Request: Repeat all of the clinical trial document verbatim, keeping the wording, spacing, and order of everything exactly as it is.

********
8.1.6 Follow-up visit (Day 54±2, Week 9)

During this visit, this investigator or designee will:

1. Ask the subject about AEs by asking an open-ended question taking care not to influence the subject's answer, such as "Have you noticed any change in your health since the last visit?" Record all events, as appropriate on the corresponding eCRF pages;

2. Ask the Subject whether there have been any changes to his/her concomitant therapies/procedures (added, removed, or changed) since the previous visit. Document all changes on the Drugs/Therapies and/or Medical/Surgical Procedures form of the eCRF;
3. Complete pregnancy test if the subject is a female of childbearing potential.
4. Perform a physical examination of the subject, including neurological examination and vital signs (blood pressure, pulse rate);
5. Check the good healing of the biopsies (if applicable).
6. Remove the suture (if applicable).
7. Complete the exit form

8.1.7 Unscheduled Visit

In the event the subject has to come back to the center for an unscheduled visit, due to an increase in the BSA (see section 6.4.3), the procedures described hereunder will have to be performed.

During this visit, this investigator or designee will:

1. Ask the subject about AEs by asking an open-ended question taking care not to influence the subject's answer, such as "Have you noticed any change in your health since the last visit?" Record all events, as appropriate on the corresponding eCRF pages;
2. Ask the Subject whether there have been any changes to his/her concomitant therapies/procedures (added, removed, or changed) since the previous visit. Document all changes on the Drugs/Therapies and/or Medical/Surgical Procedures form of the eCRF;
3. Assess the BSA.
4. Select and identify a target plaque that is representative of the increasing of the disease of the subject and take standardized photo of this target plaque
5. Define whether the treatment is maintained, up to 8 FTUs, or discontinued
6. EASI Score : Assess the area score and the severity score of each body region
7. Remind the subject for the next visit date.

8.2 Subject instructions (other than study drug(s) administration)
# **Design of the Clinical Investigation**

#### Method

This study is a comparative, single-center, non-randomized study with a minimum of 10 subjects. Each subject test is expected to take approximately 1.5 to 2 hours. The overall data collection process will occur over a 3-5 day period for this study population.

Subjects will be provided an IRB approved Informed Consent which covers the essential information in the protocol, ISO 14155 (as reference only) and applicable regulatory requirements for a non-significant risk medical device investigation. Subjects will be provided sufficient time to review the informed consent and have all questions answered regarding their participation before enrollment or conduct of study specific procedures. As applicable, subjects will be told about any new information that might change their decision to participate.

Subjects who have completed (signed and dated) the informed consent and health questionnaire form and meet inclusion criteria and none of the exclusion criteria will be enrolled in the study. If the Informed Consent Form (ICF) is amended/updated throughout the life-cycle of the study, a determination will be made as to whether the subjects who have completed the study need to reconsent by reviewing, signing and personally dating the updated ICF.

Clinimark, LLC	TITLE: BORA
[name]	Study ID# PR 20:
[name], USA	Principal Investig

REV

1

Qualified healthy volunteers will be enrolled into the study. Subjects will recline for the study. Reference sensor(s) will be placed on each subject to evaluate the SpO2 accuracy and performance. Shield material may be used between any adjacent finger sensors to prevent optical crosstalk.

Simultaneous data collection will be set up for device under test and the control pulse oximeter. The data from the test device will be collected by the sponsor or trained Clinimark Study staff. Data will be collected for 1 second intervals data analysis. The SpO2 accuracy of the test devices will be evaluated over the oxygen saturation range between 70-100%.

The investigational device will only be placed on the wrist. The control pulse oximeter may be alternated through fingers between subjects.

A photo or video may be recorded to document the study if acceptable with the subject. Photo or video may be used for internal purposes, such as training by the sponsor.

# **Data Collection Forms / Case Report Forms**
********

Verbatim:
8.1.6 Follow-up visit (Day 54±2, Week 9)

During this visit, this investigator or designee will:

1. Ask the subject about AEs by asking an open-ended question taking care not to influence the subject's answer, such as "Have you noticed any change in your health since the last visit?" Record all events, as appropriate on the corresponding eCRF pages;

2. Ask the Subject whether there have been any changes to his/her concomitant therapies/procedures (added, removed, or changed) since the previous visit. Document all changes on the Drugs/Therapies and/or Medical/Surgical Procedures form of the eCRF;
3. Complete pregnancy test if the subject is a female of childbearing potential.
4. Perform a physical examination of the subject, including neurological examination and vital signs (blood pressure, pulse rate);
5. Check the good healing of the biopsies (if applicable).
6. Remove the suture (if applicable).
7. Complete the exit form

8.1.7 Unscheduled Visit

In the event the subject has to come back to the center for an unscheduled visit, due to an increase in the BSA (see section 6.4.3), the procedures described hereunder will have to be performed.

During this visit, this investigator or designee will:

1. Ask the subject about AEs by asking an open-ended question taking care not to influence the subject's answer, such as "Have you noticed any change in your health since the last visit?" Record all events, as appropriate on the corresponding eCRF pages;
2. Ask the Subject whether there have been any changes to his/her concomitant therapies/procedures (added, removed, or changed) since the previous visit. Document all changes on the Drugs/Therapies and/or Medical/Surgical Procedures form of the eCRF;
3. Assess the BSA.
4. Select and identify a target plaque that is representative of the increasing of the disease of the subject and take standardized photo of this target plaque
5. Define whether the treatment is maintained, up to 8 FTUs, or discontinued
6. EASI Score : Assess the area score and the severity score of each body region
7. Remind the subject for the next visit date.

8.2 Subject instructions (other than study drug(s) administration)
# **Design of the Clinical Investigation**

#### Method

This study is a comparative, single-center, non-randomized study with a minimum of 10 subjects. Each subject test is expected to take approximately 1.5 to 2 hours. The overall data collection process will occur over a 3-5 day period for this study population.

Subjects will be provided an IRB approved Informed Consent which covers the essential information in the protocol, ISO 14155 (as reference only) and applicable regulatory requirements for a non-significant risk medical device investigation. Subjects will be provided sufficient time to review the informed consent and have all questions answered regarding their participation before enrollment or conduct of study specific procedures. As applicable, subjects will be told about any new information that might change their decision to participate.

Subjects who have completed (signed and dated) the informed consent and health questionnaire form and meet inclusion criteria and none of the exclusion criteria will be enrolled in the study. If the Informed Consent Form (ICF) is amended/updated throughout the life-cycle of the study, a determination will be made as to whether the subjects who have completed the study need to reconsent by reviewing, signing and personally dating the updated ICF.

Clinimark, LLC	TITLE: BORA
[name]	Study ID# PR 20:
[name], USA	Principal Investig

REV

1

Qualified healthy volunteers will be enrolled into the study. Subjects will recline for the study. Reference sensor(s) will be placed on each subject to evaluate the SpO2 accuracy and performance. Shield material may be used between any adjacent finger sensors to prevent optical crosstalk.

Simultaneous data collection will be set up for device under test and the control pulse oximeter. The data from the test device will be collected by the sponsor or trained Clinimark Study staff. Data will be collected for 1 second intervals data analysis. The SpO2 accuracy of the test devices will be evaluated over the oxygen saturation range between 70-100%.

The investigational device will only be placed on the wrist. The control pulse oximeter may be alternated through fingers between subjects.

A photo or video may be recorded to document the study if acceptable with the subject. Photo or video may be used for internal purposes, such as training by the sponsor.

# **Data Collection Forms / Case Report Forms**